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Python Keywords and Identifiers

Python Keywords and Identifiers

In this tutorial, you will learn about keywords (reserved words in Python) and identifiers (names given to variables, functions, etc.).


Python Keywords

Keywords are the reserved words in Python.

Python has a set of keywords that are reserved words that can’t be used as variable names, function names, or some other identifiers:

We can’t use a keyword as a variable name, function name, or some other identifier. They are used to characterize the punctuation and structure of the Python language.

In Python, keywords are case touchy.

There are 33 keywords in Python 3.7. This number can fluctuate somewhat through the course of time.

All the keywords except TrueFalse and None are in lowercase and they must be written as they are. The list of all the keywords is given below.


Looking at all the keywords at once and trying to figure out what they mean might be overwhelming.

Python Identifiers

  • A Python identifier is a name used to identify a variable, function, class, module, or other objects.

An identifier is a name given to elements like class, functions, variables, and so on. It assists with separating one element from another.

Rules for writing identifiers

Rules for writing an identifier keep similar rules as variables. An identifier begins with a letter A to Z or a to z or an underscore (_) followed by zero or more letters, underscores, and digits (0 to 9).

  1. Identifiers can be a combination of letters in lowercase (a to z) or uppercase (A to Z) or digits (0 to 9) or an underscore _. Names like myClassvar_1 and print_this_to_screen, all are valid examples.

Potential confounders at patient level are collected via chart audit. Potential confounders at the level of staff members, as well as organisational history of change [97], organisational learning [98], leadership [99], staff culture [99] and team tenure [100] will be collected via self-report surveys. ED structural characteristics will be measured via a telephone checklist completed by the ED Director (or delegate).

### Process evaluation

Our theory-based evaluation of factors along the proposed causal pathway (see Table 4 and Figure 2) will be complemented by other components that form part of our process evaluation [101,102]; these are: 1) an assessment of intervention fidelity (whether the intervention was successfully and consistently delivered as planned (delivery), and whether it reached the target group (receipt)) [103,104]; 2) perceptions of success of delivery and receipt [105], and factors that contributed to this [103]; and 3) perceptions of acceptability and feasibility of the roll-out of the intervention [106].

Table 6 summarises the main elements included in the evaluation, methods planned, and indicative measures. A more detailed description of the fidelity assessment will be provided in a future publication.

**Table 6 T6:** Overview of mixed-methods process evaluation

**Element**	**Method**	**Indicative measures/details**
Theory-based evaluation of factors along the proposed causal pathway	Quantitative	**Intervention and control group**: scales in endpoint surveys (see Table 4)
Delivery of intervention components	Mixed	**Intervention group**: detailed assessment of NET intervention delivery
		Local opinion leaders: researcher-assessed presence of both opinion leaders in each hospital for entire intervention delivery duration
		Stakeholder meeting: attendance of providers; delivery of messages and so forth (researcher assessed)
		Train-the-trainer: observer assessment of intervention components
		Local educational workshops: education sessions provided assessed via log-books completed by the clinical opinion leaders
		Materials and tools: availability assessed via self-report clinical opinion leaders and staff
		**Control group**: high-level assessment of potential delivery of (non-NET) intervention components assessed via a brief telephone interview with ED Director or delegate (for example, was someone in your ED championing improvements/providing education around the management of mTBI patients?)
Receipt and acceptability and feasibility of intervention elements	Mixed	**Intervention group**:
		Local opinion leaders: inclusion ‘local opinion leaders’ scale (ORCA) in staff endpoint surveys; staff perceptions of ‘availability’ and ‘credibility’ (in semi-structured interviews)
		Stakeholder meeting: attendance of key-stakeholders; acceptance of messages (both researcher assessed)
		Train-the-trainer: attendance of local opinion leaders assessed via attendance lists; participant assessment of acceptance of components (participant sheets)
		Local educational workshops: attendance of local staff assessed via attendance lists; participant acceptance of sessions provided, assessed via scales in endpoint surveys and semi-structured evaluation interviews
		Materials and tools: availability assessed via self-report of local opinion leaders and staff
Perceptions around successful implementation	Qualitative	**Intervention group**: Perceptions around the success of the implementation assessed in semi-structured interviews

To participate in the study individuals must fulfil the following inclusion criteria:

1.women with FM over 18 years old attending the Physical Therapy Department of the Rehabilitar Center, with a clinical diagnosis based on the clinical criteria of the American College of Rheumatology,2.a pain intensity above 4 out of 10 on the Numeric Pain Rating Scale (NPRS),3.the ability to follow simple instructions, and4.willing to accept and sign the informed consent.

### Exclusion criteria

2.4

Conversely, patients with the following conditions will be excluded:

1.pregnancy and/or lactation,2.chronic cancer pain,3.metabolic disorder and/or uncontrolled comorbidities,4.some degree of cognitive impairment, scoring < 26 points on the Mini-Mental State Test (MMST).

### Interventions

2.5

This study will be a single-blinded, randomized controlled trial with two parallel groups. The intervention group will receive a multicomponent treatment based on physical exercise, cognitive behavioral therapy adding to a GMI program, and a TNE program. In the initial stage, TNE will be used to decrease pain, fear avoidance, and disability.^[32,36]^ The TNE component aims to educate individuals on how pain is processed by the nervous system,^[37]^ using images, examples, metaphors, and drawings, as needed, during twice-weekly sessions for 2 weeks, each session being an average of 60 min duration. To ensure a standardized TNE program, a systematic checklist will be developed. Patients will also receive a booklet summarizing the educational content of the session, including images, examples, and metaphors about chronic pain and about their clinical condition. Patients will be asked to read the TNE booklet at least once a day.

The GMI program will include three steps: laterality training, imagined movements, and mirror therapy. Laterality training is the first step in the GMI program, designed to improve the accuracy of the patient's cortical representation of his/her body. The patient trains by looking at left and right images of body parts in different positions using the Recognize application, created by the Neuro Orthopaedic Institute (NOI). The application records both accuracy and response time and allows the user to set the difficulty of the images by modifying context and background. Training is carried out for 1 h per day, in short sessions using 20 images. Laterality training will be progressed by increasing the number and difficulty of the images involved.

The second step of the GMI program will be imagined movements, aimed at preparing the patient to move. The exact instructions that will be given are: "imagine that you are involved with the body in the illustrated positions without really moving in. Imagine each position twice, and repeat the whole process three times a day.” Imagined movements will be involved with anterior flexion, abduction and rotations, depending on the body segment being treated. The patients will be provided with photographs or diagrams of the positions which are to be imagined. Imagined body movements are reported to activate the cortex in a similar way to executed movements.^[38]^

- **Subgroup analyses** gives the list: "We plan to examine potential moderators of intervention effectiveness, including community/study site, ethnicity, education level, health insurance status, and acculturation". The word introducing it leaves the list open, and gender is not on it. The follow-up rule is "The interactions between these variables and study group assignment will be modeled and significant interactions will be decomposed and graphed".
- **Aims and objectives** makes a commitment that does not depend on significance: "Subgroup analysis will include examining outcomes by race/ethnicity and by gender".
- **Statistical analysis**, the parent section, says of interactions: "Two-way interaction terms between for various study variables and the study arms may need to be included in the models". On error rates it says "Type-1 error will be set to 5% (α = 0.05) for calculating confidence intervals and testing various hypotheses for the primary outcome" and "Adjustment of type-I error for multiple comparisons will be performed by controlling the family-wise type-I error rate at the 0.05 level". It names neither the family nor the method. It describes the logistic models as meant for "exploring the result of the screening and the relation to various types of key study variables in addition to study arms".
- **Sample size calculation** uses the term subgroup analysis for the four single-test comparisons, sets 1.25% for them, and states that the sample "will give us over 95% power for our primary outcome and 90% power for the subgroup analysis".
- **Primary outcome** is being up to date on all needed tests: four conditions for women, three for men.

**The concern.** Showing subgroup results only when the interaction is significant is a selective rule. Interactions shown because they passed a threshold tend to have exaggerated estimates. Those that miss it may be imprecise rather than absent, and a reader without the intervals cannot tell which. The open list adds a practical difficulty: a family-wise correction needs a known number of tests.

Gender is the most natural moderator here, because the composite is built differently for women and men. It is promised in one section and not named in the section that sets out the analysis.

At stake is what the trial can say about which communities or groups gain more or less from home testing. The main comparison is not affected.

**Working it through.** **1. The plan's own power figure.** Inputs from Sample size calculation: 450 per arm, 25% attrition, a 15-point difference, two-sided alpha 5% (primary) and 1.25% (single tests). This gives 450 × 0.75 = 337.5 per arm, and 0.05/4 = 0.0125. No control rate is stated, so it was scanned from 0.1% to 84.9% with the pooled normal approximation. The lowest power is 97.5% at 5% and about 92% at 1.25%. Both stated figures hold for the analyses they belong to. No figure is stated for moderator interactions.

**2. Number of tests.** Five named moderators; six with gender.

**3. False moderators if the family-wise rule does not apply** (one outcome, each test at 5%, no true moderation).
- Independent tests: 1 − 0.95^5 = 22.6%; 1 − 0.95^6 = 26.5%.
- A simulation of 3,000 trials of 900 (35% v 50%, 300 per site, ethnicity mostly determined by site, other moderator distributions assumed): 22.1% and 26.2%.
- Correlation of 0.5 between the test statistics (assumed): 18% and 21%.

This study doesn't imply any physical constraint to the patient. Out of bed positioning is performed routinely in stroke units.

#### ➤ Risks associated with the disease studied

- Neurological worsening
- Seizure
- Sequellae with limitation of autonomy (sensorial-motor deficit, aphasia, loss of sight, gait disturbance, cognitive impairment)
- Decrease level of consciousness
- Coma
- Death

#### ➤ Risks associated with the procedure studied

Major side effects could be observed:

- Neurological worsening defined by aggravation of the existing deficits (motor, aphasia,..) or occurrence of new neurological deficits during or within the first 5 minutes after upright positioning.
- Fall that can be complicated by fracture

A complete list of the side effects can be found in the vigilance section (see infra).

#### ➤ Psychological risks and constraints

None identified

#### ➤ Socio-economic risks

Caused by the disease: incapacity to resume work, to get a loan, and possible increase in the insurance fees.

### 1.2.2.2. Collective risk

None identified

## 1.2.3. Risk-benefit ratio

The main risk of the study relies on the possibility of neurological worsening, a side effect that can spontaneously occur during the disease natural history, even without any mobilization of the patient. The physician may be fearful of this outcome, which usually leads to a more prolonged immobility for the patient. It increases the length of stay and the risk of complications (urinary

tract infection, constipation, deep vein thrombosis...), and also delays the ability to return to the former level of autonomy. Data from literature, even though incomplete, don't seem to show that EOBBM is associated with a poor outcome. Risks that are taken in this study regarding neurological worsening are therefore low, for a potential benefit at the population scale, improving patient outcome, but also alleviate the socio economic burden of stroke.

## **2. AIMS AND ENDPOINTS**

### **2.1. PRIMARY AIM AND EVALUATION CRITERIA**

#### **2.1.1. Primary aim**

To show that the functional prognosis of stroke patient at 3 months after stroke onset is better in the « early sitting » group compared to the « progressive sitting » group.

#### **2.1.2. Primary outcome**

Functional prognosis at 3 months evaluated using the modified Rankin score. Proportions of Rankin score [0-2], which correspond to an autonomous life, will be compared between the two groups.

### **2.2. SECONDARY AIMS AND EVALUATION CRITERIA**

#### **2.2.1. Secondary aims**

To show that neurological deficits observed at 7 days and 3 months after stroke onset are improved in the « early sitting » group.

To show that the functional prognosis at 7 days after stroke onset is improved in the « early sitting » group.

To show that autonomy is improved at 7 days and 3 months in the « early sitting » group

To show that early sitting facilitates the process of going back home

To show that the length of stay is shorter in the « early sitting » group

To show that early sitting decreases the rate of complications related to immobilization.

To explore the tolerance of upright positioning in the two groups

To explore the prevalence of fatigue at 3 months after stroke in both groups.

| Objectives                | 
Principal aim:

2. An identifier cannot start with a digit. 1variable is invalid, but is a valid name.

3. Keywords cannot be used as identifiers.

global = 1


  File "<interactive input>", line 1
    global = 1
SyntaxError: invalid syntax

4. We cannot use special symbols like !, @, #, $, % etc. in our identifier.

a@ = 0


  File "<interactive input>", line 1
    a@ = 0
SyntaxError: invalid syntax

5. An identifier can be of any length.

Things to Remember

Python is a case-touchy language. This implies variable and variable are not equivalents.

Continuously give the identifiers a name that makes sense. While c = 10 is a valid name, writing count = 10 would bode well, and it is simpler to make sense of what it speaks to when you take a gander at your code after a long gap.

Multiple words can be separated using an underscore, like this_is_a_long_variable.

Thanks for reading! We hope you found this tutorial helpful and we would love to hear your feedback in the Comments section below. And show us what you’ve learned by sharing your photos and creative projects with us.

salman khan

Written by worldofitech

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